We two alone will sing like birds i' th' cage.
When thou dost ask me blessing, I’ll kneel down
And ask of thee forgiveness. So we’ll live,
And pray, and sing, and tell old tales, and laugh
At gilded butterflies, and hear poor rogues
Talk of court news, and we’ll talk with them too—
Who loses and who wins, who’s in, who’s out—
And take upon ’s the mystery of things
As if we were God’s spies.

Lear says that they will take on "the mystery of things."  Instead of arrogance and pomposity, Lear is vulnerable and humble.  He asks forgiveness.  He's aware that he knows nothing.
And we’ll wear out
In a walled prison packs and sects of great ones
That ebb and flow by the moon. 

- by being weak and open, they will wear out the great ones.  Greatness, he says, ebbs and flows.  He now knows this well.

He is no longer struggling with his identity.  Clinging to an identity of greatness only made him crazy.

Note:  Please read the King Lear Part 1 and King Lear Part 3

There will be one further blog on the ending of King Lear.  Coming soon.

Saturday, August 8, 2015

Whither Shakespeare? Part XI: King Lear or What's Love Got to Do with It?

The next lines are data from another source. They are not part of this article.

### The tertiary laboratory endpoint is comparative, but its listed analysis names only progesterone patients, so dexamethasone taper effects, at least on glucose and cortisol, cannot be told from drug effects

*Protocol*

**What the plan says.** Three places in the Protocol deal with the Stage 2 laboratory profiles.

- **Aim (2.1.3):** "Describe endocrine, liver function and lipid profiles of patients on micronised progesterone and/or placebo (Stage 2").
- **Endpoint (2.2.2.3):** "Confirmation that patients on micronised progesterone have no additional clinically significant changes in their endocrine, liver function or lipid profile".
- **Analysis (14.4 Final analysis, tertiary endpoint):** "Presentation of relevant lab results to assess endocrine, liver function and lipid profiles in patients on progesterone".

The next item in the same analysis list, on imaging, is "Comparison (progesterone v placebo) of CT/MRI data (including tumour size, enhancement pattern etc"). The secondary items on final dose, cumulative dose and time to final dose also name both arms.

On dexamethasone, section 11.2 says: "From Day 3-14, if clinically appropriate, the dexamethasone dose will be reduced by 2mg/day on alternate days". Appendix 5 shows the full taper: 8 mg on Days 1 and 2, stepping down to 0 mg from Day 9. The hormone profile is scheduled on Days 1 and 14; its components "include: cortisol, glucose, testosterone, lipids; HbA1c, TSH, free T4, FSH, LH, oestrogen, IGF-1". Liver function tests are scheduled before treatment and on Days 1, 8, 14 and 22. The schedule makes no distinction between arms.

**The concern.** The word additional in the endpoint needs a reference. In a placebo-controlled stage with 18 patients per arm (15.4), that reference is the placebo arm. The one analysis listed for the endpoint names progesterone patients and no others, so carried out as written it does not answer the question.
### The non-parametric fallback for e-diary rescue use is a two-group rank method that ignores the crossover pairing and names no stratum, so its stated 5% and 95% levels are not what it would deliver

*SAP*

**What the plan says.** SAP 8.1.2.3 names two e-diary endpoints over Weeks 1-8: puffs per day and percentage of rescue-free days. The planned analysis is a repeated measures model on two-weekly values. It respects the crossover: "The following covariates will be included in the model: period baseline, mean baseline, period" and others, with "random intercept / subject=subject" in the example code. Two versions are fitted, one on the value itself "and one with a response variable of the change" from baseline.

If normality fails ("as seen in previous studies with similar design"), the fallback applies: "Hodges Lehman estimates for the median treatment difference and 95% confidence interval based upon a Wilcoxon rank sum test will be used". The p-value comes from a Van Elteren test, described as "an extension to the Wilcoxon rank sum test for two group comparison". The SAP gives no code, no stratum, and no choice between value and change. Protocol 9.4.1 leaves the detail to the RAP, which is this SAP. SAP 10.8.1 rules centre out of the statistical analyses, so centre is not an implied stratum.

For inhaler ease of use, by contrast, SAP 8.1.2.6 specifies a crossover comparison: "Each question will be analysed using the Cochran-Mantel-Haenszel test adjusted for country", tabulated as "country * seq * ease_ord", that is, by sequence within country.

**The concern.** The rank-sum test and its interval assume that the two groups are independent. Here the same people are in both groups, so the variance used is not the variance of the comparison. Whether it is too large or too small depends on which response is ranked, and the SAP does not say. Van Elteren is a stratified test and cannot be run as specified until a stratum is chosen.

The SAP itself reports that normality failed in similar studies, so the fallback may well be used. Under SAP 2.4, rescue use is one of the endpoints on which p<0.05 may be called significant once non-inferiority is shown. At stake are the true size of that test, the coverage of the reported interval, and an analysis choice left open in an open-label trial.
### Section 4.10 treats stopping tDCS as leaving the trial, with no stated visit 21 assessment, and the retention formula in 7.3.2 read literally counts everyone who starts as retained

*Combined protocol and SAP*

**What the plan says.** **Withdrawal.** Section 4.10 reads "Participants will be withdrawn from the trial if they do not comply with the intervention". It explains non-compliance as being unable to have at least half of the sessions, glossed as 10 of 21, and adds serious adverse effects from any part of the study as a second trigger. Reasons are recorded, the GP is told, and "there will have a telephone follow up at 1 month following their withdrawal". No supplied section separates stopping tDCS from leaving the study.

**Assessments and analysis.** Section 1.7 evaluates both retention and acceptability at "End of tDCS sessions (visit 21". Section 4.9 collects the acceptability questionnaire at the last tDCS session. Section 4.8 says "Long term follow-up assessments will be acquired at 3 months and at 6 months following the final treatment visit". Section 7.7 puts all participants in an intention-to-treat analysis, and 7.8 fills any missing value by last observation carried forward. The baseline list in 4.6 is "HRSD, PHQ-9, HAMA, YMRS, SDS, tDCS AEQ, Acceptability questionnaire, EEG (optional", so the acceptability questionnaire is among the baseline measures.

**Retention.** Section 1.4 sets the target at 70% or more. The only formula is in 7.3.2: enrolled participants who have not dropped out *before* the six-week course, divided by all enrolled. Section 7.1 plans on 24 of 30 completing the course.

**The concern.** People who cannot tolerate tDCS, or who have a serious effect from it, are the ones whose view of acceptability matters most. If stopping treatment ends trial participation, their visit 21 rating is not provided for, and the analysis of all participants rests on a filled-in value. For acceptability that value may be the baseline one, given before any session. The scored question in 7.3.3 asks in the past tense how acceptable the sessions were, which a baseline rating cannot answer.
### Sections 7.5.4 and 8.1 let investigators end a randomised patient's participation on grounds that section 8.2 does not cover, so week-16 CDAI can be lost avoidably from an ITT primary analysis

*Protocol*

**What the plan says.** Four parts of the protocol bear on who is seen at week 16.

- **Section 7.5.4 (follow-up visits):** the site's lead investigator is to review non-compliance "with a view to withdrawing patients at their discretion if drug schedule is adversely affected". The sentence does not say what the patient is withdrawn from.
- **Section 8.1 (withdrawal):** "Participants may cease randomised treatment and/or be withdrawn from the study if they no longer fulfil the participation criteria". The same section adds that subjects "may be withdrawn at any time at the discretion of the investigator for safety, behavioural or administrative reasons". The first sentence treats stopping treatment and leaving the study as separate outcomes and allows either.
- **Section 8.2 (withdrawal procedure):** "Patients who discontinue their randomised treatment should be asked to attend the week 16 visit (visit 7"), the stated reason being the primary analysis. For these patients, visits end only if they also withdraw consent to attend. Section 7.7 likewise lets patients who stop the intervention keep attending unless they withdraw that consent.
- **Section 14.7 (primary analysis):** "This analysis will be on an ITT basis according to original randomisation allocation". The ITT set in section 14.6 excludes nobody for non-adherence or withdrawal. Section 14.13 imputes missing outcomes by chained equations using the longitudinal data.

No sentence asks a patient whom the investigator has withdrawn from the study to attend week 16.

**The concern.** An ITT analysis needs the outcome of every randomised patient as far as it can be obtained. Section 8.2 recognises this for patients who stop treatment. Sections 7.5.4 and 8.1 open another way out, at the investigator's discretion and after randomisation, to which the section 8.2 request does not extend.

King Lear is about a self-absorbed senior citizen who wants to retire.  He wants others, particularly his daughters, to love him as much as he loves himself.  He is willing to pay an army of men to carouse with him and this props up his belief in his own importance.  He no longer wants the responsibility of running a kingdom.

Perhaps he devoted his whole life to his kingdom.  Perhaps he was a good king, as he has some loyal followers, Kent for one.  But King Lear is somewhat addled and mistaking his older daughters' fawning praise for love, he divides the kingdom between them.
His youngest daughter, Cordelia, really does love him, but will not buy into the division of the kingdom based on the one-off expression of love that he demands.  She is banished, but has a husband who will love her for herself, not for her share of the kingdom.

In the opening scenes of King Lear, the noise of love is mistaken for the deeds and behaviours over time that prove love to be real.

Lear, who is not aware of his failings and believes 100% in his impulses, banishes Kent and Cordelia and the play is off and running.

I am about to see a live performance of King Lear in a park in Vancouver.  I will report back soon with an update - looking particularly at how love, both false and real, recognized and unrecognized, lead to the tragic outcomes of this play.